| ||Election Officials Emphasize Impartial Surveys|
By Aazem Arash
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Election officials on Thursday said public surveys related to the spring Presidential and Provincial Council elections were good for informing the public, but cautioned that they must not favor a particular candidate.
There are less than 100 days remaining before election day in April. But according to a recent survey conducted jointly by the ATR and TOLOnews, public awareness about the elections, and confidence in the neutrality of the election bodies themselves, was low.
In the survey, respondents were asked about the "independence" of the Independent Election Commission (IEC) and the Electoral Complaints Commission (ECC). Most respondents were not convinced of their independence and many others had never heard of them at all.
The IEC has since acknowledged the derth in public awareness surrounding the elections, but assured that the a number of new initiatives are underway that could improve the credibility of the election bodies, and by extension, the election itself.
"Illiteracy remains one of the major issues in Afghanistan, despite that the commission strives to strengthen public awareness about the elections," IEC Secretariat Chief Zia-ul-Haq Amarkhail said on Thursday. "We demand the tribal leaders support the Election Commission in its mission, and we also demand cooperation from the media."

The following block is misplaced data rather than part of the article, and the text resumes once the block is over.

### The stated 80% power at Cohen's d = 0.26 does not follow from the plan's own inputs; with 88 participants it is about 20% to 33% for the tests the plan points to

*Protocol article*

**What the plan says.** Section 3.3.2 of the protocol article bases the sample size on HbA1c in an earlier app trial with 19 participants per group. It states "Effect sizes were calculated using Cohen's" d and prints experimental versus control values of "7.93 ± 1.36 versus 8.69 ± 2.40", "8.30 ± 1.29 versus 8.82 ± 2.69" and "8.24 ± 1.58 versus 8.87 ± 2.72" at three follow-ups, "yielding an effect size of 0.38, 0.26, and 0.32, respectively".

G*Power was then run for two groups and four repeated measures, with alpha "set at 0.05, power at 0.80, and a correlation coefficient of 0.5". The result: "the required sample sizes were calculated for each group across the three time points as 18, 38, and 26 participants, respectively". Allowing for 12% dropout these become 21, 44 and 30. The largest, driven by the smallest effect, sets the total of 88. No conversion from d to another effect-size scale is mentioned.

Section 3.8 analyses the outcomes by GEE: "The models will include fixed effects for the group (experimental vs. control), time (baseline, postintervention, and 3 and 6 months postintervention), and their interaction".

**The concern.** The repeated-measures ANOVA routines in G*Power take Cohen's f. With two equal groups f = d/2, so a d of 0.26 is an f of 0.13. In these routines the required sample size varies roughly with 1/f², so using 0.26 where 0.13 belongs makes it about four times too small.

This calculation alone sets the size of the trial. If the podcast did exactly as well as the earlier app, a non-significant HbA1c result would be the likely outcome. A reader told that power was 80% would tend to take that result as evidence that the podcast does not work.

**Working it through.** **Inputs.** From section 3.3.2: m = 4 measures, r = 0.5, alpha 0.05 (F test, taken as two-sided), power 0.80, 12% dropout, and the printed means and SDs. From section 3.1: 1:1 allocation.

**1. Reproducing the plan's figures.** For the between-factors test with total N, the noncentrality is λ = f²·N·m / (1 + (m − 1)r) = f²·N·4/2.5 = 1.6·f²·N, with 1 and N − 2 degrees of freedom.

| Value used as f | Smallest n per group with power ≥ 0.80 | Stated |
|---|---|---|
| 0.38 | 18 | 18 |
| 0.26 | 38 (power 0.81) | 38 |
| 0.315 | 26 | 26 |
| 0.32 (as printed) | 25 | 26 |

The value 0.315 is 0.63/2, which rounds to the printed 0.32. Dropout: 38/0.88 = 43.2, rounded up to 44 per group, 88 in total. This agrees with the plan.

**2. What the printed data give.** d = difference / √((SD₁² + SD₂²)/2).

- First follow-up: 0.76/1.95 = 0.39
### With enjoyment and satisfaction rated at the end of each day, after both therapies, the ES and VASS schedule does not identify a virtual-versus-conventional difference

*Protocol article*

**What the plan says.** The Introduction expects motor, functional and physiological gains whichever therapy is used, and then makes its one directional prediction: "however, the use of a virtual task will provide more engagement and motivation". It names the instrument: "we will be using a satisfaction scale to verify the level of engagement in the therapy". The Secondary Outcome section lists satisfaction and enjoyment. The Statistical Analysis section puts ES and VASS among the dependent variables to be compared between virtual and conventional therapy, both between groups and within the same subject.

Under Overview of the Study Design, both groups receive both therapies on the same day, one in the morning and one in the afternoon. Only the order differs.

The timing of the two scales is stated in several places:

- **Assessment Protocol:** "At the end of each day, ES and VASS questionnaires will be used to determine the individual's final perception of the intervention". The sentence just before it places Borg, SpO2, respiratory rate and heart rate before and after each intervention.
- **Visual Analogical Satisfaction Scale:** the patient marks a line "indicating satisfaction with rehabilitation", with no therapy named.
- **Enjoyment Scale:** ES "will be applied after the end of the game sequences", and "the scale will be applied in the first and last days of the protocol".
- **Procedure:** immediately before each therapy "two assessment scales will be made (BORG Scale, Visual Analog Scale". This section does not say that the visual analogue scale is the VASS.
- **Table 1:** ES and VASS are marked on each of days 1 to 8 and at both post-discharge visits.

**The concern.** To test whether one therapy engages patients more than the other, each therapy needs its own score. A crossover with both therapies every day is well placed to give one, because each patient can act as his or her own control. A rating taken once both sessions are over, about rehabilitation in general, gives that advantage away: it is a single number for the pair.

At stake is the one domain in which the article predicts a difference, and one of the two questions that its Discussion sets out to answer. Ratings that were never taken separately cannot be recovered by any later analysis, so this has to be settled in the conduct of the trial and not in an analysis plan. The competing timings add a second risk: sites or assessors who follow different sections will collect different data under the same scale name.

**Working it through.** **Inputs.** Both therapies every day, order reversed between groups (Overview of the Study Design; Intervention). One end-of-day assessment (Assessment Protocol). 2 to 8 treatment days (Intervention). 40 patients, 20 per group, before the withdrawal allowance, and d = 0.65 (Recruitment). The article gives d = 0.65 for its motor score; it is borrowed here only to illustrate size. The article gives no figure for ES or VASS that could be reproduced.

Meanwhile, the ECC commended the surveys, and emphasized its commitement to an open hearing process for electoral complaints to improve the credibility of the elections.
"We try to provide genuine information and do our works openly before the general public, this is our commitment to the people of Afghanistan," ECC Secretariat Chief Nader Mohseni said. "We will strive to pursue our responsibilities with transparency and independence."
The recent ATR/TOLOnews survey was conducted on the basis of 2,603 telephone calls in all 34 provinces.
Another survey was recently organized by Democracy International, which weighed in on people's candidate preferences and general thoughts on the elections.